Pavonis Mons is a giant shield volcano similar to (although larger than) those on the Big Island of Hawaii. These volcanoes are mostly made of stacks of overlapping lava flows. These images and digital terrain model (DTM) show a collapse feature on Pavonis Mons. The walls of this conical pit are steep (about as steep as it is possible to get before loose material rolls downhill). The material that used to be here has drained downward through the opening seen in the center into a subterranean void and formed a debris pile. The top of this debris pile can be seen through the opening about 28 meters (92 feet) further down.
From this DTM we can measure how much material drained out of the conical pit and so estimate how tall the debris pile is. These estimates are enormous: the debris pile itself is at least 62 meters (203 feet) tall. Given that the top of this pile is 28 meters below the rim of the central hole, this tells us that the empty cavity was once 90 meters (295 feet) deep, prior to the collapse and infilling! Only a handful of caves on the Earth reach or exceed this size and they all formed by having liquid water dissolve underground limestone, neither of which are readily available on Mars.
Sometimes the tops of lava flows freeze on the surface even while the lava continues to move underground in a lava tube. If these tubes drain, then lava tube caves can be left behind. Sections of the roof may later collapse, creating roof openings, and these openings can be imaged from orbit. Could this be a view into a lava tube? If so, it would dwarf all lava tubes on the Earth! It's also possible that this collapse is above some more substantial part of the volcano's internal plumbing system and collapses deep with the mountain are allowing voids to open up near the surface. It would no doubt be very exciting for future astronauts to explore this mammoth cave and figure out its origin.
This HiRISE image shows a valley filled with an assortment of linear ridges. These ridges are often referred to as transverse aeolian ridges, or TAR, and they take a variety of forms. Here they sit at right angles to the direction of the valley, because the topography funnels the wind along the trough.
At this location, some of the TAR have secondary structures, likely small ripples. It is common for sand dunes to be covered in small ripples, often with different orientations that may be shaped by winds redirected by the larger dunes. Here the secondary structures have an unusual radiating/converging pattern, giving the TAR here a feathery appearance.
The hills in this VIS image are part of Protonilus Mensae, located on the northern margin of Terra Sabaea.
Orbit Number: 54746 Latitude: 45.7125 Longitude: 53.6208 Instrument: VIS Captured: 2014-04-17 14:35
This image shows a prominently stratified transect through the rock of a mountain of material in the middle of Hebes Chasma.
The knobby material showing several lineations in the center of the scene may be remnants of landslides that exposed these tall, steep slopes in this image and just off-scene to the west. Mid-way up the slope (and to a lesser extent all the way up to the top) a series of alternating lighter and darker bands can be traced running east-west across the ridges and troughs of the outcrop. Just below this, dark material is eroding off of the slope, moving downhill, and collecting in fans at the base of the cliff.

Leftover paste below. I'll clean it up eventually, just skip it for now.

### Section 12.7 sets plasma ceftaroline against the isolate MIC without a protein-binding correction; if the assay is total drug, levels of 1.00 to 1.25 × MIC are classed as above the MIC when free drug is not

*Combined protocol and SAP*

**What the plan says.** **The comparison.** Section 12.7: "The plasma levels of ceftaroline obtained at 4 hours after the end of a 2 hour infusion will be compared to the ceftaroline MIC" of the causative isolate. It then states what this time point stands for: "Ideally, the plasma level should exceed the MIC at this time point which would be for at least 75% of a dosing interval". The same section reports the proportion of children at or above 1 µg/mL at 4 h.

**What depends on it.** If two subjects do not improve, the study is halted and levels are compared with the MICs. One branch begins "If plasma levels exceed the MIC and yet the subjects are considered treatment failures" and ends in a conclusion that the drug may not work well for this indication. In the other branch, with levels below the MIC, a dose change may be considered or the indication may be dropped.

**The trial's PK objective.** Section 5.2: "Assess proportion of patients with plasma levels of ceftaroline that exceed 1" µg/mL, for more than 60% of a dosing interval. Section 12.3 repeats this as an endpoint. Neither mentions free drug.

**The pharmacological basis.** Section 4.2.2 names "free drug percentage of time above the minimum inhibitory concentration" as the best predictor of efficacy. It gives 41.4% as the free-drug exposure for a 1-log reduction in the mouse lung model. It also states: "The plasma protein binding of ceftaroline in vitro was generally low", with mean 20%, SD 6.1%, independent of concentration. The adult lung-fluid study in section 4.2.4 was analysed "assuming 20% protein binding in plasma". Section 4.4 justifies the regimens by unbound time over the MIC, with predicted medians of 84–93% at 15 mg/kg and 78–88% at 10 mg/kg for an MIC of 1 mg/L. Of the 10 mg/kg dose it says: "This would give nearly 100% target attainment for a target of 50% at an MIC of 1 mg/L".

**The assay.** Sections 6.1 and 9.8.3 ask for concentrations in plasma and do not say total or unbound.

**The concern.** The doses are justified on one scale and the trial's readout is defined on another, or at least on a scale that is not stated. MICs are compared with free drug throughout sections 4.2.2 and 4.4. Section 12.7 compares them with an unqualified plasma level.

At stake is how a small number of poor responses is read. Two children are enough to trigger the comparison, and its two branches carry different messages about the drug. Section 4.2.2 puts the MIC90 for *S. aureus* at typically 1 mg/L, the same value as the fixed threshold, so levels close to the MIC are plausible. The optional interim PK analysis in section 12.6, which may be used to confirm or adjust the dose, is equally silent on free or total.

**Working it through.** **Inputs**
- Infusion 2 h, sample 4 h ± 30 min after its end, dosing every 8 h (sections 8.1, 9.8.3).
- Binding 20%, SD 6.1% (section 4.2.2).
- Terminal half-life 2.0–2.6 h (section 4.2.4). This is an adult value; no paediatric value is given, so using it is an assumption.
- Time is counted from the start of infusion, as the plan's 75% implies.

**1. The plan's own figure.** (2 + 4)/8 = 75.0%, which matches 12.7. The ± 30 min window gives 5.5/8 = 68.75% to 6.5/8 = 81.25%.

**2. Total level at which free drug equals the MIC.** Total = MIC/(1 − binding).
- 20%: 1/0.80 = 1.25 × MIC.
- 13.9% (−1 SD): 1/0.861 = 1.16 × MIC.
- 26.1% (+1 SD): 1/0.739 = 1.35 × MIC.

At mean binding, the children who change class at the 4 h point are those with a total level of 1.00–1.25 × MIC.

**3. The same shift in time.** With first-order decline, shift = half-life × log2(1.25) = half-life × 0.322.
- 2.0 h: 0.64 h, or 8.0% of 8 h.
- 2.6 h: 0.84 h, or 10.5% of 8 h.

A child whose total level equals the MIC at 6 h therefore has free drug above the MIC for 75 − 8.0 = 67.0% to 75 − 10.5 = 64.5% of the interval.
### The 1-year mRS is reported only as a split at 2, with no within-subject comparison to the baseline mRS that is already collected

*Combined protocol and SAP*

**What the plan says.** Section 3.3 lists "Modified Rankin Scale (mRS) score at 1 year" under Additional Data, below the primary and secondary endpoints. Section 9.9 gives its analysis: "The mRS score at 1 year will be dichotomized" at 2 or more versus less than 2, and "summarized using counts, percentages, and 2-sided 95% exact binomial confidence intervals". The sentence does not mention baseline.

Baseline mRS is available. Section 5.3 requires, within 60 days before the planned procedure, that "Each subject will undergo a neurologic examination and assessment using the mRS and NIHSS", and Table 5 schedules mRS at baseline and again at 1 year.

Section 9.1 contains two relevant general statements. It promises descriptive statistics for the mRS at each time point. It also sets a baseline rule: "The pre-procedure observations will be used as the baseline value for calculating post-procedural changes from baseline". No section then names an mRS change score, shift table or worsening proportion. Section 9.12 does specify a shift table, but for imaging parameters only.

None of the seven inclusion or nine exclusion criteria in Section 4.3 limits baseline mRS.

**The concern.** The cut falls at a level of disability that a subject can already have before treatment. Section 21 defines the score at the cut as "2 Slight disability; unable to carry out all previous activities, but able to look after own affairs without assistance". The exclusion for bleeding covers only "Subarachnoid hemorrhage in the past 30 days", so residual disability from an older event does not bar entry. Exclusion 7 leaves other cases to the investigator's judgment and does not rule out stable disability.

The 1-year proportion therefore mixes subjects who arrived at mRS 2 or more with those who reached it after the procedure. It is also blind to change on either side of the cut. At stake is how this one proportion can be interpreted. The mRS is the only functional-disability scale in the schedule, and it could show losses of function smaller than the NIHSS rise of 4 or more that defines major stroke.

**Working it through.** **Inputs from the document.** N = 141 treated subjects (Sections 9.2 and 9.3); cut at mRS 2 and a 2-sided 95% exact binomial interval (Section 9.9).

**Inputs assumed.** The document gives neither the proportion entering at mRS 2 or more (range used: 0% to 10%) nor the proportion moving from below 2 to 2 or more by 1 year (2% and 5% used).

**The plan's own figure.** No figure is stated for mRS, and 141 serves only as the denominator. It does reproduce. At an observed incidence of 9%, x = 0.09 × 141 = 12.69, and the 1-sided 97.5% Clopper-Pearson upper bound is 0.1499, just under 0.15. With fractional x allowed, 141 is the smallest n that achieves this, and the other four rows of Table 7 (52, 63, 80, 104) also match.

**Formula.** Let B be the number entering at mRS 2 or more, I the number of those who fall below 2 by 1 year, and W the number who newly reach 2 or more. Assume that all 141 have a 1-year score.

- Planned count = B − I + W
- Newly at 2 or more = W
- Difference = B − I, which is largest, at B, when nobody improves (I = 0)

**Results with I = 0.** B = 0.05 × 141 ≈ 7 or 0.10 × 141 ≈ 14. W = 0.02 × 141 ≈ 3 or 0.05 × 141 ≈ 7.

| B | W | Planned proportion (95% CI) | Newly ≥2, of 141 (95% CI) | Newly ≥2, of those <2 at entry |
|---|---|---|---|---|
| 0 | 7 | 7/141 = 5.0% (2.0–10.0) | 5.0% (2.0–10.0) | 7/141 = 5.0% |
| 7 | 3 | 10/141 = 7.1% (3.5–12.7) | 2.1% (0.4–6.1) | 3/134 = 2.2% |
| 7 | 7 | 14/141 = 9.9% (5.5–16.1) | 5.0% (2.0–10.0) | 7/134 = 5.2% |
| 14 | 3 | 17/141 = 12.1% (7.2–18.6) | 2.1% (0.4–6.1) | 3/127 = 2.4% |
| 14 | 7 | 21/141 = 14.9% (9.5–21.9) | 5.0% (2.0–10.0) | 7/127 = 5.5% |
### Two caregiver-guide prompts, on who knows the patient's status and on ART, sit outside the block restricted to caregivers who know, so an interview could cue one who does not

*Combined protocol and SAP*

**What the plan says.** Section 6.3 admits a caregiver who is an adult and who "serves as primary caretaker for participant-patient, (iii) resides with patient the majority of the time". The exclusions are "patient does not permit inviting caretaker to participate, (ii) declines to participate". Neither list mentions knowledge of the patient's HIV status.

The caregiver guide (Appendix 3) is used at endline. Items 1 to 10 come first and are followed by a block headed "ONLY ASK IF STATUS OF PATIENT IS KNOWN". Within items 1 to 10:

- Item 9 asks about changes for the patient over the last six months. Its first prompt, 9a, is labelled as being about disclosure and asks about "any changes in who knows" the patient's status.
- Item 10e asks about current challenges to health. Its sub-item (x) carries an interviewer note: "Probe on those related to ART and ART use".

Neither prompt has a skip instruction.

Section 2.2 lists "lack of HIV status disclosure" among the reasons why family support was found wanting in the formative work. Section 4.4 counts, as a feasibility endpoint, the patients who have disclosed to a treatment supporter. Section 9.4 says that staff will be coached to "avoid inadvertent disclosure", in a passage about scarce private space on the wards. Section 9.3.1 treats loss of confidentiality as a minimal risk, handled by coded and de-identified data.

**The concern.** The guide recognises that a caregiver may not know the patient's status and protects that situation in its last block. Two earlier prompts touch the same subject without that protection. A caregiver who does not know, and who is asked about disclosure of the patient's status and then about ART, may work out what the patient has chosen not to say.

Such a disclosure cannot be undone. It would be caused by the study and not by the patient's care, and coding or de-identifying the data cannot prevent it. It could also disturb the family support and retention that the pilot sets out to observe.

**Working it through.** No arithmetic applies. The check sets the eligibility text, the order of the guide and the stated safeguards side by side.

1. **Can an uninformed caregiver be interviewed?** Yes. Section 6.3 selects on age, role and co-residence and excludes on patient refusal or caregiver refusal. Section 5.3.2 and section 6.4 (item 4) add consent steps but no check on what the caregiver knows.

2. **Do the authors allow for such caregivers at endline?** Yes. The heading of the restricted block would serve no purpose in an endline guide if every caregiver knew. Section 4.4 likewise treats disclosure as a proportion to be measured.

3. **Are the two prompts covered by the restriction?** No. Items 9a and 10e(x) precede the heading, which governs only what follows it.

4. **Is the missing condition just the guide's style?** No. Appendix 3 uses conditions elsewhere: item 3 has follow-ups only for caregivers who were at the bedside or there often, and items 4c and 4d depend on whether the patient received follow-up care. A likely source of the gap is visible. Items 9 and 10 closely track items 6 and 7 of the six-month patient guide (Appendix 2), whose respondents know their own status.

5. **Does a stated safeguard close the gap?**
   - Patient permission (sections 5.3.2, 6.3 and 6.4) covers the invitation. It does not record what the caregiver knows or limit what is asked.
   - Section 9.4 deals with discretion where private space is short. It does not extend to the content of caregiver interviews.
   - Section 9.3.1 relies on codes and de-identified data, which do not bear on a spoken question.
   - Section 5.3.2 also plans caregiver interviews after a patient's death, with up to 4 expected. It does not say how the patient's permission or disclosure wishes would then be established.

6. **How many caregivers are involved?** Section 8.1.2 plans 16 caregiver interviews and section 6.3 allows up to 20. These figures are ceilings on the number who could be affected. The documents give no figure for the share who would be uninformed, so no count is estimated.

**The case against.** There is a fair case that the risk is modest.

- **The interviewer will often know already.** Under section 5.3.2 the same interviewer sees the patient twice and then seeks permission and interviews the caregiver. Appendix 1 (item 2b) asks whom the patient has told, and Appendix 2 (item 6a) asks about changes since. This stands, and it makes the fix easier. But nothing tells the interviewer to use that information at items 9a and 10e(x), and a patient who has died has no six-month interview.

Exposures of layered rock like these are helpful in determining the types of geologic processes that have occurred at an area over time, and the landslide and fan deposits tell of how the region is being eroded more recently, including today.
The linear depressions in this VIS image are called graben. Graben are bounded on both sides by faults, and the central material has shifted downward between the faults. Cyane Fossae are near Alba Mons.
Orbit Number: 54733 Latitude: 28.9208 Longitude: 245.057 Instrument: VIS Captured: 2014-04-16 13:29
This recent observation is the fifth time we’ve imaged this spot on Mars. We often re-image spots on the surface to search for, or track changes, due to active processes, such as migrating sand dunes.
In this case, there isn’t any known activity, although careful comparison of the images could show changes. Instead, we acquired these pictures at a range of viewing and illumination angles as an experiment to try to extract new information at the limits of image resolution. This is possible in two ways: by seeing the 3D shapes from different illumination and viewing angles, and, after orthorectification of the images, by combining them into a “super-resolution” image. (Orthorectification shows how the sloping surface appears from directly overhead).
This location is also the site of an early candidate for location of the Beagle 2 lander based on an image from the Mars Global Surveyor. HiRISE has acquired 24 other images covering most of the expected Beagle-2 landing ellipse, but no clear evidence for Beagle 2 has been reported.
This VIS image very clearly shows the layering that is found in both polar caps. This image is of the north polar cap.
Orbit Number: 54723 Latitude: 79.6439 Longitude: 339.648 Instrument: VIS Captured: 2014-04-15 17:20
This VIS image shows Hyperborei Cavi - the low regions on the right side of the image. Dunes are found both in the lows and on the higher region on the left side of the image. The higher region is part of Hyperborea Lingula.
Orbit Number: 54719 Latitude: 80.2492 Longitude: 310.232 Instrument: VIS Captured: 2014-04-15 09:33
Today's VIS image shows dunes on the margin of Olympia Undae, a large dune field near the north pole.
Orbit Number: 54716 Latitude: 78.7802 Longitude: 182.831 Instrument: VIS Captured: 2014-04-15 03:31